Ah, motivation! All project managers want to find that magic button that will, when punched, fire up their teams to ever-higher levels of achievement. I’m no different. So when a paper entitled, Motivation: How to Increase Project Team Performance, appeared in a recent issue of the Project Management Journal, I was motivated enough to give it a read. Unfortunately, I was a little disappointed on reading it. Although well written, and perhaps even useful to practising project managers, the paper does not belong in a professional, peer-reviewed academic/research journal. Read on for my reasons why.
To begin with, a paper published in a peer-reviewed academic/research journal ought to contain one or more of the following:
A new or different perspective on existing knowledge.
A comprehensive critical review of an existing area of knowledge.
This paper contains none of the above – a claim which I substantiate below. Ergo, it doesn’t belong in an academic or research journal.
And so, on to the content.
The paper begins with a review of existing theories of motivation. The usual suspects are all present and accounted for: McGregor’s Theory X and Theory Y; Herzberg’s Two Factor Theory; McClelland’s Theory of Needs and motivation based on individual Myers-Briggs personality types. The applicability of each of the above – which the author lists under “roles and responsibilities”, “advantages” and “disadvantages” – are well known, and the paper adds nothing new.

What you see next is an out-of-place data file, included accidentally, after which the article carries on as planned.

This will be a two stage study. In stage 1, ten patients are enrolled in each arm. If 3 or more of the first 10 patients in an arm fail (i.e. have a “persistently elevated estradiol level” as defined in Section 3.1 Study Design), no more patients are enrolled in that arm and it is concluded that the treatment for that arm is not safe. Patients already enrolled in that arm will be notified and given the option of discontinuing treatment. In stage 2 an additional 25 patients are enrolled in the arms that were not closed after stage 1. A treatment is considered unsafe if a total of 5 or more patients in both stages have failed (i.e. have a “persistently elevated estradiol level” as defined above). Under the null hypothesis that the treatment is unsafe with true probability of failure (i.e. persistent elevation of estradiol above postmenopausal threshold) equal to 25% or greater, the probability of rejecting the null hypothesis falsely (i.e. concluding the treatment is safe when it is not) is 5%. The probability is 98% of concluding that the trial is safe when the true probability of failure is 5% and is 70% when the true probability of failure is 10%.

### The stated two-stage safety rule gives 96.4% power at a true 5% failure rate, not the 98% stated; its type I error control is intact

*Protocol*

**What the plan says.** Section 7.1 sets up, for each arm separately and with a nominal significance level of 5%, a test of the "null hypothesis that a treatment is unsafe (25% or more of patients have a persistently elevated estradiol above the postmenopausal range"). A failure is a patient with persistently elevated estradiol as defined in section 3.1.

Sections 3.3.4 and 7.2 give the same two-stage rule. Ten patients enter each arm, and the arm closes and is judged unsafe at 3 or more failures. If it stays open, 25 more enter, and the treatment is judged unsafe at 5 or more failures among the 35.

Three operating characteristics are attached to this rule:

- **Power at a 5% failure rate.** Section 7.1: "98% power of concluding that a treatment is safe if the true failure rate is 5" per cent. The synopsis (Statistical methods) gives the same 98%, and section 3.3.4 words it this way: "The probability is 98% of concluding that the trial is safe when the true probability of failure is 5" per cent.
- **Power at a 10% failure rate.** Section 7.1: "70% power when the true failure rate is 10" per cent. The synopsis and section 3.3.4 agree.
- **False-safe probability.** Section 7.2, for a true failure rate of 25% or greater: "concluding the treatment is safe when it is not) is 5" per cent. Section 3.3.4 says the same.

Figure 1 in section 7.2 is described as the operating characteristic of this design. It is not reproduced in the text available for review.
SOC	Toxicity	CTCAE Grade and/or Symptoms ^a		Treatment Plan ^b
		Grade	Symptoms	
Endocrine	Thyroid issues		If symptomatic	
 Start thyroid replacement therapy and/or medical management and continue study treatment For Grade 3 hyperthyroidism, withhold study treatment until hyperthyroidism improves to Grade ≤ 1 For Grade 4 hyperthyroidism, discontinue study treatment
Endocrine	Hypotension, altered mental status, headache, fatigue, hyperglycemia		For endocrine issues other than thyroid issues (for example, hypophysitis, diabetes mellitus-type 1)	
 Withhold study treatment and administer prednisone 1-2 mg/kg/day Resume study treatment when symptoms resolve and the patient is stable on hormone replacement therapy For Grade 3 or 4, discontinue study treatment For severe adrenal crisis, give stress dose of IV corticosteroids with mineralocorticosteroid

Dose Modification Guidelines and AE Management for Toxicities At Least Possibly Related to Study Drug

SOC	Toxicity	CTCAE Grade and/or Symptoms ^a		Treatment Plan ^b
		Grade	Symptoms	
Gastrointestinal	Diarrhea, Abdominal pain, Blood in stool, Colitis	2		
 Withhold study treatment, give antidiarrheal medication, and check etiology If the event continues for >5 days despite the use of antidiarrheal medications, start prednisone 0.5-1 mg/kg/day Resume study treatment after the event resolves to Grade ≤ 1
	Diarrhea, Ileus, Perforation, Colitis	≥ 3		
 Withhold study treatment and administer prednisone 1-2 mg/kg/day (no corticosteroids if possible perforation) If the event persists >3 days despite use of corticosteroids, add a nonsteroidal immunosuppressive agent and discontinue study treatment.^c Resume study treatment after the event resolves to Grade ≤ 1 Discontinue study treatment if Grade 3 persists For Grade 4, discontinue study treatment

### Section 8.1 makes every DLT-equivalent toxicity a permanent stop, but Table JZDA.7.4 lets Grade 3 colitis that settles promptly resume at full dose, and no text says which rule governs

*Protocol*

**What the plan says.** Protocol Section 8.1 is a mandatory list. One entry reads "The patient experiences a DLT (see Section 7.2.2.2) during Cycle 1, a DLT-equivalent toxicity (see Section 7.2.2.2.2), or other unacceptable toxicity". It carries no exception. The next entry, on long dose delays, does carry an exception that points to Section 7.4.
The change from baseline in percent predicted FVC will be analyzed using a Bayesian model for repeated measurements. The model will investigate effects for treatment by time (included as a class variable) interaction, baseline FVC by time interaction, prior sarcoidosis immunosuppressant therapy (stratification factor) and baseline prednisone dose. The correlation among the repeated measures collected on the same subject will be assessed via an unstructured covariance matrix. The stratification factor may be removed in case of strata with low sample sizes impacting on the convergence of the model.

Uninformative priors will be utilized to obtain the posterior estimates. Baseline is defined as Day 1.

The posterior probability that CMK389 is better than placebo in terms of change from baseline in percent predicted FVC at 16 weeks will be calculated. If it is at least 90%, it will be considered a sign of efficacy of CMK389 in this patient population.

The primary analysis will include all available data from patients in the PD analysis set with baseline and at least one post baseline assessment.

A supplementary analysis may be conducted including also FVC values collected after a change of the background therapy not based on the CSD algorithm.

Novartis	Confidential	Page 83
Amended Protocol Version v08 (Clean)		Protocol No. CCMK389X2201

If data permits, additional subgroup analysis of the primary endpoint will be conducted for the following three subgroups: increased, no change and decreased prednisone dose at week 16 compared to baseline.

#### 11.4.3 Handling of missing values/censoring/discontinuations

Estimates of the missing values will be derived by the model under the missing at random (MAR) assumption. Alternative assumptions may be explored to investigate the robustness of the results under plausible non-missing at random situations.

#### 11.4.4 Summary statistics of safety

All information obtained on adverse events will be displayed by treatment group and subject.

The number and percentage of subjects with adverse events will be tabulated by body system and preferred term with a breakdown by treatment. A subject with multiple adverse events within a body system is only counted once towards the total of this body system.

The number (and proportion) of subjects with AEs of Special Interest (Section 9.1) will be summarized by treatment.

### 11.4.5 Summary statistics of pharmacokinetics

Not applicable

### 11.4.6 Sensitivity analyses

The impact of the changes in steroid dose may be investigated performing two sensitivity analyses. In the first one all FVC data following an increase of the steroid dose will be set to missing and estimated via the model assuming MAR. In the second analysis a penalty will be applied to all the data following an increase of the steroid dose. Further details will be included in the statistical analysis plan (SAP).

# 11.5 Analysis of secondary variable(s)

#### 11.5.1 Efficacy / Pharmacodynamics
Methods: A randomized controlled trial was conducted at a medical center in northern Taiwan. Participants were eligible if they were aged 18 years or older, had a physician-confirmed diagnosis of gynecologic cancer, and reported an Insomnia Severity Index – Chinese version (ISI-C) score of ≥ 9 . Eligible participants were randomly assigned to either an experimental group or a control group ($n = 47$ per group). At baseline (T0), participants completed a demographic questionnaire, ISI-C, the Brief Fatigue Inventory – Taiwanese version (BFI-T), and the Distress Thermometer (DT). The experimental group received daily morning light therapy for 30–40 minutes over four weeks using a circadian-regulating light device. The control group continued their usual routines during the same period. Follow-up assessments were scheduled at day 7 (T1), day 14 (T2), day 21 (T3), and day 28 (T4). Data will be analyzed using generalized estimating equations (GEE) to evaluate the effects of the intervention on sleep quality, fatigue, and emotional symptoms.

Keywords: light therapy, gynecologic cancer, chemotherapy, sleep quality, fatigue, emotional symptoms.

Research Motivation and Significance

The next section discusses the impact and resolution (or correction) of so-called “motivational mistakes” that are outlined in the book Essential People Skills For Project Managers by Flannes and Levin (see pages 80-81 of the book). These “mistakes” – which are essentially ineffective techniques often used to motivate people – include approaches such as: “whatever motivates me will motivate others” or “they are are professionals and don’t need motivating” etc. (see the paper for a complete list). These “mistakes” are well known, as is their impact and resolution (see the book listed above, for example)
The author then delves into the use P-CMM framework in the context of project teams. Regardless of the utility of the framework in improving processes for managing and developing workforces (and opinions on this vary), the paper does not state anything new on the topic. Advice such as laying out well defined expectations, having well defined project processes, involving the project team in planning etc. etc. are offered. However, these have long been a part of project management lore.
In the penultimate section, the author offers some “directives” (which I prefer to interpret as advice) to assist in the development of a “team culture”. Most of the advice offered is, again, well known. The fourth item in the list, for example, states, “Reward the team and the team members.” So tell us something we don’t know…
The paper concludes with the observation that, “...Taking the time to to work with each team member to understand personal work drivers will allow the project manager to uncover basic human needs and individual motivators.” No contesting this point, for sure. But again, what’s new?
Having reviewed the paper, I should reiterate that it is well written and worth a read for practising project managers – if only as a reminder of what they already know. My main quibble, as you’ve undoubtedly gathered, is that the material presented isn’t new or comprehensive, and as such does not fulfil the criteria for a paper in an academic or research journal.
Peterson T. M., Motivation: How to Increase Project Team Performance, Project Management Journal, 38 (4), 60-69 (2007).